Abstract: A sensitive method for the determination of Sb at ultratrace levels was developed by coupling continuous hydride generation with non-dispersive atomic fluorescence detection. A miniature argon-hydrogen diffusion flame was employed as the atomizer and a commercially available electrodeless discharge lamp as the light source, One of the main problems was the scattering signal generated by small droplets of solution which markedly deteriorated the signal-to-noise ratio. A simple way to remove the scattering signal was to operate under mild reaction conditions in order to minimize droplet formation. Under the optimized conditions, a limit of detection of 22 pg cm(-3) of Sb (3s of the blank) was achieved, with a precision of 1.2% at the 5 ng cm(-3) level and the calibration graphs were linear over more than 4 decades of concentration, L-Cysteine was employed both in the pre-reduction step and in the control of the interference effects arising from concomitant elements and acid mixtures, The analytical procedure was applied to the determination of Sb in certified reference materials of sediments, metallic copper and riverine water. (29 References)
Antimony Fluorescence Optimization Reference material Volatile generation Interferences Ultratrace Volatile generation

"Determination Of Arsenic In The Presence Of High Copper Concentrations Using Flow Injection Analysis - Hydride[-generation] Atomic Absorption Spectrometry"
Fresenius J. Anal. Chem. 1993 Volume 346, Issue 6-9 Pages 683-685
C. Schmidt and M. Bahadir

Abstract: Landfill waste water from polymer shredding waste of electrical cable (10 ml) was mixed with 5.5% hydroxylammonium chloride solution (1 ml) to reduce Cu(II) to Cu(I) and with 37% HCl (3 ml) and a KI-ascorbic acid reagent to reduce As(V) to As(III) and ppt. CuI and PbI2. After centrifugation, a 0.5 mL portion of the solution was injected into 4.35% HCl as carrier and the AsH3 generated with NaBH4 was determined by AAS. The solution contained 10 g/l of Cu(II), 0.15 g/l of Pb(II), 25 mg/l of Fe(III) and 0.4 g/l of Ni(II). Down to 1 µg/l of As could be detected in such solution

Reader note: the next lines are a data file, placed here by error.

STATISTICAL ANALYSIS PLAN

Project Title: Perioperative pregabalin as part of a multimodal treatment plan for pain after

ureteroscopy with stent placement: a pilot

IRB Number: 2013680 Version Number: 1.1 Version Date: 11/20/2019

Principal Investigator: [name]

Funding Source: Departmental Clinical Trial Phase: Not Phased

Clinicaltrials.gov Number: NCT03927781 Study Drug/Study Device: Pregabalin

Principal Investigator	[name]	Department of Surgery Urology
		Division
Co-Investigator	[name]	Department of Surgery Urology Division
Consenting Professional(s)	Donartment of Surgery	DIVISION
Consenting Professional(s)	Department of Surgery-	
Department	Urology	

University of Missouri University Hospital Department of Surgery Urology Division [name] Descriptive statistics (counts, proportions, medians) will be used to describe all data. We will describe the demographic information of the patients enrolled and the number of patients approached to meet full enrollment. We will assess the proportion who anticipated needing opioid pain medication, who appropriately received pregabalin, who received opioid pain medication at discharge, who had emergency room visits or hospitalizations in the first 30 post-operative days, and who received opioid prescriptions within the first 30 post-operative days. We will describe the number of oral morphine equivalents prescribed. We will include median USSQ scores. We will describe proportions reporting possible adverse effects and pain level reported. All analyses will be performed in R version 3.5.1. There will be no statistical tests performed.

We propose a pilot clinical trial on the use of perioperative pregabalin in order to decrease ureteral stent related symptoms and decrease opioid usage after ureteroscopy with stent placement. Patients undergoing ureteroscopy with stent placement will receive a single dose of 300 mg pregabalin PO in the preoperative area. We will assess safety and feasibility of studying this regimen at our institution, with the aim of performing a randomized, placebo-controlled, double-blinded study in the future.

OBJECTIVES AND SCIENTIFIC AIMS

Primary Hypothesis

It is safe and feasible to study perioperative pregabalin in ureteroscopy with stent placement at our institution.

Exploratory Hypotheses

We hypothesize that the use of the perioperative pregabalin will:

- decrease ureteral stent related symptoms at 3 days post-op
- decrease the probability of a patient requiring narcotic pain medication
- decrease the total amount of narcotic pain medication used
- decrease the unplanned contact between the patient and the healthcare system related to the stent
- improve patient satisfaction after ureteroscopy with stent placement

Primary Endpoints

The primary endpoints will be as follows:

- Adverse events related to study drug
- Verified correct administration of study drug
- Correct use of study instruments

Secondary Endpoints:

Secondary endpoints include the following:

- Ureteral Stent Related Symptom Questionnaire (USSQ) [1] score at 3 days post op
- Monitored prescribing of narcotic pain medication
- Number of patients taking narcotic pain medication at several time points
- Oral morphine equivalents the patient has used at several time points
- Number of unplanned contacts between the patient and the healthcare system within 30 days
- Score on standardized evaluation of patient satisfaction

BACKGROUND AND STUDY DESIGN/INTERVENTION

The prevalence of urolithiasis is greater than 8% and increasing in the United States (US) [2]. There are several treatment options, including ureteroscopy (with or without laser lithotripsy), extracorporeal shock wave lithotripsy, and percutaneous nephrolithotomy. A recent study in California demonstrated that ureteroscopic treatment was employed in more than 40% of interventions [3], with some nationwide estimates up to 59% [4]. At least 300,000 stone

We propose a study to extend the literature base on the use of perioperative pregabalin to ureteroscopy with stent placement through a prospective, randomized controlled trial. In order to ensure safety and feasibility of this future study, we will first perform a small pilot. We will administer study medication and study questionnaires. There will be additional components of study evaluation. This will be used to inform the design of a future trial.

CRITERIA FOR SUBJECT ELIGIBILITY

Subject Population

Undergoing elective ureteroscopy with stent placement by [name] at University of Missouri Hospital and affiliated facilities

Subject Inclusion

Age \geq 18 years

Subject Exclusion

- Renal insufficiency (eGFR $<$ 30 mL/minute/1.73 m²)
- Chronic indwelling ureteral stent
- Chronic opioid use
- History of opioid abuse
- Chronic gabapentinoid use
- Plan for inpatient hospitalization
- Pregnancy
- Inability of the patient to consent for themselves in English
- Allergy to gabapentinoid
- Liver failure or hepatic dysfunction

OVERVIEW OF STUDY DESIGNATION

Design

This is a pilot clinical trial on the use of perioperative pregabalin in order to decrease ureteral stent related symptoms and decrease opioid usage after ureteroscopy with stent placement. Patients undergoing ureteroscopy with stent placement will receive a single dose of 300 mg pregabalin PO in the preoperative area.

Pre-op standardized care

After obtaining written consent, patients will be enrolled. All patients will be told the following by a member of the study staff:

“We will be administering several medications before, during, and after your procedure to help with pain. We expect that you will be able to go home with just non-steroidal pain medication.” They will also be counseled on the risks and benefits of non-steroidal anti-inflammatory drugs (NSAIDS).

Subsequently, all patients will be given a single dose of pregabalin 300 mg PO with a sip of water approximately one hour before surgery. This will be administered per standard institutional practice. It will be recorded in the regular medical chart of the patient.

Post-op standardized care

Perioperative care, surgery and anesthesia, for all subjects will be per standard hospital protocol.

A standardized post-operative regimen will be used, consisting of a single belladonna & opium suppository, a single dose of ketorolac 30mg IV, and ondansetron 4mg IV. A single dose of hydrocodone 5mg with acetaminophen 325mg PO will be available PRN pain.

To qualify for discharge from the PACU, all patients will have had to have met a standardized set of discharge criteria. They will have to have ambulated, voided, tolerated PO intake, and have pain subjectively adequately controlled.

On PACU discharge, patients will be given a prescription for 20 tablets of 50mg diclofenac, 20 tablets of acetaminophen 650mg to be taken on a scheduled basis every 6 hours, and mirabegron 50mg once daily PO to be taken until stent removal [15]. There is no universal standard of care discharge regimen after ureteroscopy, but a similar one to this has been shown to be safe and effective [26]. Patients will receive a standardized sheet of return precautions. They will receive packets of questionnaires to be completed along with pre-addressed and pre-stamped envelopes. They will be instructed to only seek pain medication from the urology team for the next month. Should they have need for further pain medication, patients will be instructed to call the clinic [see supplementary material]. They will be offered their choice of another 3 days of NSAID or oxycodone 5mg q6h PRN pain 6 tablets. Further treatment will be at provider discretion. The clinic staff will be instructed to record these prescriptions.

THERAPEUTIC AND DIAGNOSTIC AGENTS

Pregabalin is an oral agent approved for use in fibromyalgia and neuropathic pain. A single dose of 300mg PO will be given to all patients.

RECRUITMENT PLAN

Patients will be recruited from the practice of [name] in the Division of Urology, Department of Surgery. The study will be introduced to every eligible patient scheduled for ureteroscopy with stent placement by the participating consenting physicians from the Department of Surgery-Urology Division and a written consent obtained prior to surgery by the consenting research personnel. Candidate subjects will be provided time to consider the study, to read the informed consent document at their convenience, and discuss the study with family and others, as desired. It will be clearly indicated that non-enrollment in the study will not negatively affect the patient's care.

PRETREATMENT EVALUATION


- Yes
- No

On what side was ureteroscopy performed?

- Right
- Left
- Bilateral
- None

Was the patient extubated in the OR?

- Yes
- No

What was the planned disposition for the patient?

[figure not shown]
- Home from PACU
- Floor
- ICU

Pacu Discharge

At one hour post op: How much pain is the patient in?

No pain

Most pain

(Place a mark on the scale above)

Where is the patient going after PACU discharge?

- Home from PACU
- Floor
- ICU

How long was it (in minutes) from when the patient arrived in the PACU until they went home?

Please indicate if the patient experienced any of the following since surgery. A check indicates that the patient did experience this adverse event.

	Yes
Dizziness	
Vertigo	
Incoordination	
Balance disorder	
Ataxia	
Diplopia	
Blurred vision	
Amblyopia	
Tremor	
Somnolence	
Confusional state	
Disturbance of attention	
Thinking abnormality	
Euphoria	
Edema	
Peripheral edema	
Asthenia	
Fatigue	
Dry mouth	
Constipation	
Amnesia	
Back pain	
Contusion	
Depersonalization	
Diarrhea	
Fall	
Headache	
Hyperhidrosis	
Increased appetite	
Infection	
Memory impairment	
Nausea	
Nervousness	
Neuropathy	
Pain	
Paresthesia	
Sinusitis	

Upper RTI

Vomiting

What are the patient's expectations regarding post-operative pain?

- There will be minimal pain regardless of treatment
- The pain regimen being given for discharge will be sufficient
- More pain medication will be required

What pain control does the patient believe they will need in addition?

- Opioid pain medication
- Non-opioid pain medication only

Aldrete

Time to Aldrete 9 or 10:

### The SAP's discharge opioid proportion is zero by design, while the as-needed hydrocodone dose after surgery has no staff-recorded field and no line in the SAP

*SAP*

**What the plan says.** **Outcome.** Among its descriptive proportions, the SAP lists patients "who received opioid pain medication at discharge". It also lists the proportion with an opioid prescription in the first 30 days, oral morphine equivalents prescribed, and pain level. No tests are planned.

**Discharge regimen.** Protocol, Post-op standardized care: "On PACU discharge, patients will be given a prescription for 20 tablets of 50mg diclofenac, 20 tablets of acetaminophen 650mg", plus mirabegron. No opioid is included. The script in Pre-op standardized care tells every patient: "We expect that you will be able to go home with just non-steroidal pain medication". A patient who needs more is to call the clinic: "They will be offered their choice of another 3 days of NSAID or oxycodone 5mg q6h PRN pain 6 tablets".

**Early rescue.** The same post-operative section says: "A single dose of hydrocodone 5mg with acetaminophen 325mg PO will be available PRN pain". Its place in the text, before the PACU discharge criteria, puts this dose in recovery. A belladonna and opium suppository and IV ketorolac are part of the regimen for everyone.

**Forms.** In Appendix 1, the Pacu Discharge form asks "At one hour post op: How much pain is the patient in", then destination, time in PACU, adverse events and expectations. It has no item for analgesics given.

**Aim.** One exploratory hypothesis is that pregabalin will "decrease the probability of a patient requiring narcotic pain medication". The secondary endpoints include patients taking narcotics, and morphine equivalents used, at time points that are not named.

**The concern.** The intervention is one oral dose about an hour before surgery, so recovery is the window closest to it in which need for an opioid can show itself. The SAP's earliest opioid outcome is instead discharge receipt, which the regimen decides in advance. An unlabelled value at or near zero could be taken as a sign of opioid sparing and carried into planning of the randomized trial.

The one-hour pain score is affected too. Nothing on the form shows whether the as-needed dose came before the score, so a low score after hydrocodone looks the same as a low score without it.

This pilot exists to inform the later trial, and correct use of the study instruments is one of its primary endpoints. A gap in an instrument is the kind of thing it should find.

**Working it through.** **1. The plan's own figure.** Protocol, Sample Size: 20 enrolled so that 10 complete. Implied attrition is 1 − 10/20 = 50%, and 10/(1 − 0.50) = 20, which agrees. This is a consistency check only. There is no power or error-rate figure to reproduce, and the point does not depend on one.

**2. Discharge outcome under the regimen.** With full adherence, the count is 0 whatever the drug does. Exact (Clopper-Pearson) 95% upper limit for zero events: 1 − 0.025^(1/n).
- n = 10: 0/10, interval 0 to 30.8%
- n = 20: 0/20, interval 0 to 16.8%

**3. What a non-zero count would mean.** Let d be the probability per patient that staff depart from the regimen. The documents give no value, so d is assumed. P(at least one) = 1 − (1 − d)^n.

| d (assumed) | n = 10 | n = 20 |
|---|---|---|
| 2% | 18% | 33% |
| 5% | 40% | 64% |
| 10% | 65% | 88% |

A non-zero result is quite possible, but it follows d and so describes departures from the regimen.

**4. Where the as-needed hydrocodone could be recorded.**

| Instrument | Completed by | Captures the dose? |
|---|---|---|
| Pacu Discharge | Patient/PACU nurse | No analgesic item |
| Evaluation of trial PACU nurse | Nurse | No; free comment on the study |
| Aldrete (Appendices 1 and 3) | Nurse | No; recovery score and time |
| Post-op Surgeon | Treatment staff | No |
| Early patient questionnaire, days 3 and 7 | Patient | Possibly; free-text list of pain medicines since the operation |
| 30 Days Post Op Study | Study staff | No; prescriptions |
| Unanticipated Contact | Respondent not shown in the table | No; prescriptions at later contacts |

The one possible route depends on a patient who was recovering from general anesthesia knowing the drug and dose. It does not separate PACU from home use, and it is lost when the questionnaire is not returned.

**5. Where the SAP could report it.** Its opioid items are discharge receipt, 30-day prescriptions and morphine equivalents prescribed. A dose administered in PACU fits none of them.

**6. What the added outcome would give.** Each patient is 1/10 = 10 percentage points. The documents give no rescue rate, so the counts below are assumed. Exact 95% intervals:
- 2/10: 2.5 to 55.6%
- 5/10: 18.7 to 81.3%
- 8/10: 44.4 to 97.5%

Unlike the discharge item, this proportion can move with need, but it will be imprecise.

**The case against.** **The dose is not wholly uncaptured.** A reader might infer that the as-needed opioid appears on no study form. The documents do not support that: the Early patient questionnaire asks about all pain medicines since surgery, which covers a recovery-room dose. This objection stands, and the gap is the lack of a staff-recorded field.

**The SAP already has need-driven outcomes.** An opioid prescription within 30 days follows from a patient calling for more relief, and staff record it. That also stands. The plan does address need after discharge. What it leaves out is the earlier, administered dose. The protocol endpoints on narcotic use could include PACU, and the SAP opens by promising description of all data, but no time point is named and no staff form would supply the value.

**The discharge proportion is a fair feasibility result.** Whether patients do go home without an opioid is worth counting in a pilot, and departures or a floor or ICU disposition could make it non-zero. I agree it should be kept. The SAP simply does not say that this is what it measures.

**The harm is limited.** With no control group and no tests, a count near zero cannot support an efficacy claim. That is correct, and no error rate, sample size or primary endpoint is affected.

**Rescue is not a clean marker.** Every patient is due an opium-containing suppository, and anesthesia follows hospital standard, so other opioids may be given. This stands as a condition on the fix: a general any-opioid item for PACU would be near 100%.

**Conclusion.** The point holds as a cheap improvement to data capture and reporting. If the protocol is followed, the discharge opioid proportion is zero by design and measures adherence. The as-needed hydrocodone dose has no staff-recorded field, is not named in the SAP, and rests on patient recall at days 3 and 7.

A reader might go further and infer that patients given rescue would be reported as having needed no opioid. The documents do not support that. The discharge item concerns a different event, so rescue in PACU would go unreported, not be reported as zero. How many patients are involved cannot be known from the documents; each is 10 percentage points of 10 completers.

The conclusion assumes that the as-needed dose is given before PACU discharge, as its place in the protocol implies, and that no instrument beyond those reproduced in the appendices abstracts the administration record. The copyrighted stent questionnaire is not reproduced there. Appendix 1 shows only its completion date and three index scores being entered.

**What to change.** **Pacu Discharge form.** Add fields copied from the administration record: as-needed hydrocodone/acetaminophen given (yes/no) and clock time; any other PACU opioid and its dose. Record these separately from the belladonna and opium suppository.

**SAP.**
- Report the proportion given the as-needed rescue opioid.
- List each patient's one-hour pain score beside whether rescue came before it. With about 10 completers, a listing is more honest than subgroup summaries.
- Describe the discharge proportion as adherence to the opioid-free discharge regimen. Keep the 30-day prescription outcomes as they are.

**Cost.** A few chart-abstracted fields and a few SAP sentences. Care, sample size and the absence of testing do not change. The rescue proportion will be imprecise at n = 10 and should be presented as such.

Arsenic Spectrophotometry Speciation Volatile generation Volatile generation

"Reversed-phase High Performance Liquid Chromatographic Separation Of Some Trace Impurities In Oxygen-free Electronic Copper By Post-column Chelation With 4-(2-pyridylazo)resorcinol And Arsenazo-III"
J. Chromatogr. A 1992 Volume 605, Issue 1 Pages 63-68
Rajananda Saraswati and T. H. Rao

Abstract: Cu samples were dissolved in HNO3, boiled, then diluted with water. The solution was subjected to electrolysis at 0.6 A with Pt electrodes to remove the Cu, heated, diluted with water, then portions were subjected to HPLC on a column (30 cm x 3.9 mm) of Spherisorb S-5 ODSI, with a mobile phase (1 mL min-1) of 1 mM octane-1-sulfonate - 0.023 M tartaric acid at pH 5.5 (for Mn, Fe, Co, Ni, Zn, Bi; Group A) or pH 6.0 (for Al, Cr, Zn, Pb; Group B). Post-column derivatization was carried out with 0.25 mM 4-(2-pyridylazo)resorcinol - 23 mM tartrate and detection at 533 nm for Group A metals; or with 1 mM 2,2'-arsenazo III - 0.3% NH3 solution and detection at 600 nm for Group B metals. Absolute detection limits ranged from 0.1 to 2.4 ng.
Manganese Iron Cobalt Nickel Bismuth Zinc Aluminum Chromium Lead HPLC Sample preparation Post-column derivatization Chelation

"Determination Of Trace Concentrations Of Bismuth By Inductively Coupled Plasma Atomic-emission Spectrometry With Hydride Generation"
Spectrochim. Acta B 1987 Volume 42, Issue 1-2 Pages 119-128
Taketoshi Nakahara, Kuniyuki Nakanishi and Tamotsu Wasa

Abstract: The continuous-flow hydride-generation apparatus used was as described previously (Anal. Chim. Acta, 1981, 131, 73; Appl. Spectrosc., 1983, 37, 539). The sample solution in 1 M HCl and 1% NaBH4 solution in 1% NaOH were pumped at 16 and 5.5 mL min-1, respectively, and the BiH3 evolved was carried to the ICP in a stream of Ar for the emission intensity at 223.06 nm to be measured. The instrumental coefficient of variation (n = 10) for 0.5, 2, 20 and 200 ng mL-1 of Bi were 3.5, 2.8, 2.2 and 1.3%, respectively, the limit of detection was 0.35 ng mL-1, and a graph of emission intensity vs. log. Bi concentration. was rectilinear for ~1 ng mL-1 to ~10 µg mL-1. The method of standard additions was used for actual determinations, in the presence of 0.1 M thiourea to minimize interference. Results for various geological reference standards, standard copper and standard aluminum alloys (digestion procedures described) agreed well with reported or certified values.
Bismuth Spectrophotometry Sample preparation Interferences Reference material Standard additions calibration Volatile generation Volatile generation

"Determination Of Trace Amounts Of Phosphorus In Copper After Preconcentration By Carrier Precipitation And Flotation"
Anal. Sci. 1994 Volume 10, Issue 4 Pages 669-670